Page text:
E. Vaughn Whitmore is the new vice head for the Council of Divisions and Kim Bissell is the new chair, Kuhr said.
Bill Reader then took over running the meeting as the new Chair of COMJIG.
Reader nominated Liz Hansen (Eastern Kentucky) to be vice chair. Lauterer seconded. Hansen was accepted by acclamation.
John Hatcher (Minnesota-Duluth) was nominated for secretary/membership chair by Reader and seconded by Brian Steffens (National Newspaper Association/Missouri). Hatcher was accepted by acclamation.
Andris Straumanis (Wisconsin-River Falls) was nominated for Research Chair by Reader and seconded by Ralph Hanson (West Virginia). He was accepted by acclamation.
Amanda Brozana (Stillman/Alabama) and Eileen Gilligan (SUNY Oswego) were nominated to be Teaching Standards Co-Chairs by Reader, and they were accepted by acclamation.
Ralph Hanson (West Virginia) was nominated by Reader to be chair of PF&R and seconded by Lauterer. Hanson was accepted by acclamation.
Kuhr bestowed the "golden pica pole" and knighted Reader chair of the interest group at 9:44 p.m.
Reader announced that member s should offer ideas for panels for the 2008 conference in Chicago.
Goals for the next year
1) The group needs “The Gimmick,” one or two sentences that explain what we are and distinguishes us from other groups and divisions in AEJMC.
2)Get the word out about this interest group; the assessment committee recommended that. As Kuhr says: “We are the small group with the big footprint.” Despite our size, interest group members have received 3 of the only 30 New Voices grants awarded so far (including one at West Virginia through Hanson and COMJIG member Maryanne Reed, and Reader’s at Ohio University); the new community journalism master’s program at the University of Alabama; four centers for community journalism (Huck Boyd Center at Kansas State, Carolina Community Media Projetc at North Carolina, and Center for Community Journalism at SUNY Oswego; and the Institute for Rural Journalism and Community Issues at Kentucky); and the growing interest group of scholars at AEJMC. (The assessment group loved the COMJIG blog, Kuhr noted.)
3) Stop worrying about quantity of research. One of our missions is to foster research into community journalism and help the profession.
Doug Fisher (South Carolina, COMJIG's Web master for four years) moved that we give a $100 award to the best student research paper each year; Al Cross (Kentucky) seconded that motion. It was unanimously approved.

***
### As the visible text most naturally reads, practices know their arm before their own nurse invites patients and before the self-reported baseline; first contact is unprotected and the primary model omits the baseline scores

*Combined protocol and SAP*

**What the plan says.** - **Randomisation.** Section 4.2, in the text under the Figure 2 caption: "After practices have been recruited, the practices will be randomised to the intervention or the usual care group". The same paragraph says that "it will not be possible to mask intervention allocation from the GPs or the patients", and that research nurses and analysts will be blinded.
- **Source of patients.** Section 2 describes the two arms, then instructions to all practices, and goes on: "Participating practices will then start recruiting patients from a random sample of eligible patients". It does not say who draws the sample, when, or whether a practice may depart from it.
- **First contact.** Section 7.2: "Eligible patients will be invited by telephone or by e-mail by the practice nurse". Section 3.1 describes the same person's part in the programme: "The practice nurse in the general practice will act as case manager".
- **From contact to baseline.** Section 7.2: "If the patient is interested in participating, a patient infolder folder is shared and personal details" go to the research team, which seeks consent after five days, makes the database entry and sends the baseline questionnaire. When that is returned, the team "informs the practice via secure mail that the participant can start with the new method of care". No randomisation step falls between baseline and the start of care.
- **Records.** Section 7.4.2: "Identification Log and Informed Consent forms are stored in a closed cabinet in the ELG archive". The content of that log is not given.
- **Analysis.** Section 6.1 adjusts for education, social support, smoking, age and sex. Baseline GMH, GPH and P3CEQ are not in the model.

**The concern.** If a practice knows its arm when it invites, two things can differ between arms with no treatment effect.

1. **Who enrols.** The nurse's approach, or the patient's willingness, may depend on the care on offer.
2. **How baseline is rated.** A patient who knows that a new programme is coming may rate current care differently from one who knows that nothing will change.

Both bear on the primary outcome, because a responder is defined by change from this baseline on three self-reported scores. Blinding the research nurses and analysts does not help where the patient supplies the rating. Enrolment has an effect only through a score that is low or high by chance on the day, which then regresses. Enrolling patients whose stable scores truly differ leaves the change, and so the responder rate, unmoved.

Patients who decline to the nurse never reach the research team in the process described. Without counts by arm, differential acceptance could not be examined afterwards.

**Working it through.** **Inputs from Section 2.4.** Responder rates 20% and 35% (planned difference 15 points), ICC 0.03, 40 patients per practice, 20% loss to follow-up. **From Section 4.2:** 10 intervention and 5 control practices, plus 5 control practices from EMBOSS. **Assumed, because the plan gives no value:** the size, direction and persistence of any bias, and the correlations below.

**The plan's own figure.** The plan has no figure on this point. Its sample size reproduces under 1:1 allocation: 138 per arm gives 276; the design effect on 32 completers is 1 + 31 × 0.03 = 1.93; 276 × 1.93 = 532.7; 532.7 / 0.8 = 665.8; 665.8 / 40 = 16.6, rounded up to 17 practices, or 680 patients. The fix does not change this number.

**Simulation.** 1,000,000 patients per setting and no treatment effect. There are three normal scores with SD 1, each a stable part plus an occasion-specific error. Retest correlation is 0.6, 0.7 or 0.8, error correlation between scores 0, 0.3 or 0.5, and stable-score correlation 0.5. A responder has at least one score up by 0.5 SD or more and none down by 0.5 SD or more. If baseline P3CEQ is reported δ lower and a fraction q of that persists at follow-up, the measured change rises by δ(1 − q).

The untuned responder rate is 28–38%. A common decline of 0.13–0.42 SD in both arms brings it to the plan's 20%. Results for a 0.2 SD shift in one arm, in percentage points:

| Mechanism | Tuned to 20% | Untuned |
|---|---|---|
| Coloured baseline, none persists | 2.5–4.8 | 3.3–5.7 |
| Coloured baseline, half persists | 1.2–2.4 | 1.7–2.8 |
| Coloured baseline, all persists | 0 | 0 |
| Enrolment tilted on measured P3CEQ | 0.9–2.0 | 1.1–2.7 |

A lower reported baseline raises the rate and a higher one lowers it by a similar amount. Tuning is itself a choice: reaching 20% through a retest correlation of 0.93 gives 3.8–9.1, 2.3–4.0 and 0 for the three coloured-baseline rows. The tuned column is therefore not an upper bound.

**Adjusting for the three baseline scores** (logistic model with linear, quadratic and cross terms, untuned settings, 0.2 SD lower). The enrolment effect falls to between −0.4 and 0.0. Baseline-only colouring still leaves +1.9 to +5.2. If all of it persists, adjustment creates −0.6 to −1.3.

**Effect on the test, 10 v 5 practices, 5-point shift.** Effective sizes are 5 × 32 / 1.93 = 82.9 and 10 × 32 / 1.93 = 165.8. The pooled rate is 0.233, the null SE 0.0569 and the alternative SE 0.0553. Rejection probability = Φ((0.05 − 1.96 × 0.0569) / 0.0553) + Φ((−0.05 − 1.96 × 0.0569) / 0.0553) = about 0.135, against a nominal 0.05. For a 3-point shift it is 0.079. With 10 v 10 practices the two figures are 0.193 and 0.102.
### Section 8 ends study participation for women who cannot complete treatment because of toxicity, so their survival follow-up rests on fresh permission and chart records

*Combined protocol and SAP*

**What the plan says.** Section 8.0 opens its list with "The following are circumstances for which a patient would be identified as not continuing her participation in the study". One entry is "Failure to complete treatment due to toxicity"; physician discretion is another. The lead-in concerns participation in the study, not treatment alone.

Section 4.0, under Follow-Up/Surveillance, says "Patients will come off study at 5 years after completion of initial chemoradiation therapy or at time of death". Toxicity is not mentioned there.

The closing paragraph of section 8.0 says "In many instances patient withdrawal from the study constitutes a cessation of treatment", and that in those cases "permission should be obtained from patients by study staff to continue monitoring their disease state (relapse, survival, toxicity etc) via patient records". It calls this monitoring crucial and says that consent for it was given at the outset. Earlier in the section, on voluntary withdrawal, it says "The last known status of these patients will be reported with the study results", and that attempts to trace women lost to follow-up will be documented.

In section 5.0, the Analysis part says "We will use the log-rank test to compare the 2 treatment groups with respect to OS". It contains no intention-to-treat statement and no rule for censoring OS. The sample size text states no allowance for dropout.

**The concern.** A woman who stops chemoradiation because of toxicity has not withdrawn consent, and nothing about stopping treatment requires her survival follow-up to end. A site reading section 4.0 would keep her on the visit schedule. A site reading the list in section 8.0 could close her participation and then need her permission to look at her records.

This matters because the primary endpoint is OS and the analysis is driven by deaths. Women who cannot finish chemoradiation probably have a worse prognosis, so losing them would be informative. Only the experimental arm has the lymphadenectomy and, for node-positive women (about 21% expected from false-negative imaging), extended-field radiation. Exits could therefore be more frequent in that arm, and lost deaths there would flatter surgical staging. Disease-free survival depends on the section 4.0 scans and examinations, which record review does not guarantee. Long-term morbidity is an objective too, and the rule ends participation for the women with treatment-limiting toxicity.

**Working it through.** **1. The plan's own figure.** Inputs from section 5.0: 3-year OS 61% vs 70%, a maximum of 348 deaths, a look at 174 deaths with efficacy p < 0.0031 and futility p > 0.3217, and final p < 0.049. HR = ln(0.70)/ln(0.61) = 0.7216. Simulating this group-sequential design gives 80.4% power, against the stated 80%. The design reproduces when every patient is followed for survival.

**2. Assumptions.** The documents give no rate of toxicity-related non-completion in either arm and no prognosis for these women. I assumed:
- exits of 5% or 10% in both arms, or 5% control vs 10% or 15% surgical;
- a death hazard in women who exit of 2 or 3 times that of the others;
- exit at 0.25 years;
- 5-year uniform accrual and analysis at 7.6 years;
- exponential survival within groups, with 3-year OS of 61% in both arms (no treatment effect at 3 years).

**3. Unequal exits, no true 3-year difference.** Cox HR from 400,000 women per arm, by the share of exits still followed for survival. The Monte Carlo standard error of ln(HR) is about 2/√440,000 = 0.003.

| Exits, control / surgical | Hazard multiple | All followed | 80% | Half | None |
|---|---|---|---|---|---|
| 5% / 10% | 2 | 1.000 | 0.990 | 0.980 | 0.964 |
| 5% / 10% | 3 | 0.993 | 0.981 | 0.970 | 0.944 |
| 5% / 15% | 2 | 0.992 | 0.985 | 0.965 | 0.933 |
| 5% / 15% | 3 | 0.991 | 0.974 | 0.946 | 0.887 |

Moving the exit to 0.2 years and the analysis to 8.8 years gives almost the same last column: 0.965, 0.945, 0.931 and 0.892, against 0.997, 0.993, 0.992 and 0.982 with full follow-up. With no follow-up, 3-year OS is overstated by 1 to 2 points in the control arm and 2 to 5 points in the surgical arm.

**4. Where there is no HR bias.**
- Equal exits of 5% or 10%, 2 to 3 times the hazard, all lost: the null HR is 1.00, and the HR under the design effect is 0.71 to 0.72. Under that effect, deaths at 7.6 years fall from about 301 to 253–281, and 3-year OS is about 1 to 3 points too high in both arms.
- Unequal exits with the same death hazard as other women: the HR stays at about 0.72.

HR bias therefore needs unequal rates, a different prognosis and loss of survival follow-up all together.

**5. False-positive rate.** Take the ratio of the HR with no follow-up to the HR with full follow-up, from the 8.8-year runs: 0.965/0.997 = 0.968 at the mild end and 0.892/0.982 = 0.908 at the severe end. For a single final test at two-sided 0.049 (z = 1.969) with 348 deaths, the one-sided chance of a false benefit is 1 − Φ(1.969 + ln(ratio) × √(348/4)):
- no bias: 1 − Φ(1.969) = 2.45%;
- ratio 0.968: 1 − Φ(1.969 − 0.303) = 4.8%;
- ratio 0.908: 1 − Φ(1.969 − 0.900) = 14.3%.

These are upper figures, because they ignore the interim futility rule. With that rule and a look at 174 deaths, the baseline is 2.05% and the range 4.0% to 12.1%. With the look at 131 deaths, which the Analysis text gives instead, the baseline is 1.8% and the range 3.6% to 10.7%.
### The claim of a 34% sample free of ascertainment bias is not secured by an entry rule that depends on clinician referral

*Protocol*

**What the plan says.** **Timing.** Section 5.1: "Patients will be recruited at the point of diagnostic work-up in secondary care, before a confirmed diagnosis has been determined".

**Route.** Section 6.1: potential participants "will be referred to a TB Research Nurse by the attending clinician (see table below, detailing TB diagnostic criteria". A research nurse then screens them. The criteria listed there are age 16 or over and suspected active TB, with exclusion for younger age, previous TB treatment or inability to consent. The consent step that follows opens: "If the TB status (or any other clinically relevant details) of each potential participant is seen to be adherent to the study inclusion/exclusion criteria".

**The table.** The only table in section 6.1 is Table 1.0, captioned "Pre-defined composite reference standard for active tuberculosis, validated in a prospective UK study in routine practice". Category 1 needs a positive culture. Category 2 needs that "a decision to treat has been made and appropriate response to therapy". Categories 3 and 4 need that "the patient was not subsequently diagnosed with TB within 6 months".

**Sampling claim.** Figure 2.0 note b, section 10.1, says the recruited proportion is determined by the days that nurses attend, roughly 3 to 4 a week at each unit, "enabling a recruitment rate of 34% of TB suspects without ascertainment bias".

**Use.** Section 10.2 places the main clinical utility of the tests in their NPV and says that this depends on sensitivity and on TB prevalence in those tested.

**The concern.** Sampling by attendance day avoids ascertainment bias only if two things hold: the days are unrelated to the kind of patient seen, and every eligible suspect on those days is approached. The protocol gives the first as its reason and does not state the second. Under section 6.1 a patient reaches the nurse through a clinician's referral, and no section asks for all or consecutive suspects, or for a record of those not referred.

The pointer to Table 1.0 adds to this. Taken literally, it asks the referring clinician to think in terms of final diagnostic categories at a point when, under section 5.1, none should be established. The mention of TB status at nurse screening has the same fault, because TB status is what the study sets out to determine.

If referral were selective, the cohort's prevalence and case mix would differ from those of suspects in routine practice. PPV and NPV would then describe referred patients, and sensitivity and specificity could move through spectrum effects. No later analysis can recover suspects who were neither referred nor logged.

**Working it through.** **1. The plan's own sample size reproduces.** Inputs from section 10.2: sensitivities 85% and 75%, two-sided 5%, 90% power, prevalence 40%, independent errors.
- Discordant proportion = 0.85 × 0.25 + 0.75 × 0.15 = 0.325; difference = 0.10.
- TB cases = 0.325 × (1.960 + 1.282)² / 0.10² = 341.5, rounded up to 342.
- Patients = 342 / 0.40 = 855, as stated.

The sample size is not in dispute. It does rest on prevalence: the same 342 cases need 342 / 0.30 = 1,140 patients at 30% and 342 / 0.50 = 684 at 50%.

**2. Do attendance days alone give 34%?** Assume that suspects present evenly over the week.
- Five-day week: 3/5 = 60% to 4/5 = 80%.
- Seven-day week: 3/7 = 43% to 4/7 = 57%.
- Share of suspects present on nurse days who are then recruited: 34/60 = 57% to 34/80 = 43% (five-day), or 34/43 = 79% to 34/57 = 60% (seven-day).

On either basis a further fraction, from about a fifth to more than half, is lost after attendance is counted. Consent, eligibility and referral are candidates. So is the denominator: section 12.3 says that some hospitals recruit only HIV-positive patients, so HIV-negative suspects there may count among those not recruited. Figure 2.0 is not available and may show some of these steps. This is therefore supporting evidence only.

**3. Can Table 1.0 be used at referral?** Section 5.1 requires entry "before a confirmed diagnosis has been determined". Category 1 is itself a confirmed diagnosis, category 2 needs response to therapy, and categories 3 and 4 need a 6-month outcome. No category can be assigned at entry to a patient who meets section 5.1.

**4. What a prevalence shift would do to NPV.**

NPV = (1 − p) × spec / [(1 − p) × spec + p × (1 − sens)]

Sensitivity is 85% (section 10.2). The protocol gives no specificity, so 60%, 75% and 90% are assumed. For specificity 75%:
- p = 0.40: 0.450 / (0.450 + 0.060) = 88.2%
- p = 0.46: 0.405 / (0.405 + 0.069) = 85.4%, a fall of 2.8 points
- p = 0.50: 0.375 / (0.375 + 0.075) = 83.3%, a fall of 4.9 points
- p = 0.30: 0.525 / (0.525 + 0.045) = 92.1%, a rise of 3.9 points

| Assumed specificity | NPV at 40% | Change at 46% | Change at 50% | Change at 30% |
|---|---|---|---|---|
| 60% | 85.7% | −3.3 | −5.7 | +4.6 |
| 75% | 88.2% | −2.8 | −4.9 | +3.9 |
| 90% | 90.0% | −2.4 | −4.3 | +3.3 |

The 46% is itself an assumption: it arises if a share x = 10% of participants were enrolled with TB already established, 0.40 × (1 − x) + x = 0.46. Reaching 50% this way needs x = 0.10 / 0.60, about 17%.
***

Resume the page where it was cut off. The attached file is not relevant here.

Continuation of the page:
4) Next year’s conference location in Chicago gives more opportunity for the urban and ethnic press to be represented in our interest group’s sessions.
5) It’s important that we document everything the interest group does. The annual reports are vitally important for renewal of COMJIG every three years.
6) Input is needed regarding the conference location for 2011. Future locations are scheduled as follows: 2008-Chicago, 2009-Boston, 2010-Denver, 2011-Open, and 2012-Chicago. Members decided the officers could vote as they see fit regarding the 2011 location.
Doug Fisher (South Carolina) asked that the group pay about $5 per year to allow an e-mail module that would notify members who subscribed that there was a new posting to the ComJIG blog. The group agreed.
Brian Steffens announced that the Newspaper Foundation put out a book called “The Newspaper” and needs another 12 chapters written.
Kuhr noted that Reader bought the URL called: www.localnewscenter.org, which the group could use to feature the diversity of our group, such as the wide range of communities represented. Journalism classes each semester could host the site and pose questions for community journalists and members to answer, etc. The group should decide what should be done with this site.
Fisher moved to adjourn and Kuhr seconded it. All voted aye at approximately 10:10 p.m.
Minutes respectfully submitted by
Eileen Gilligan (outgoing Secretary)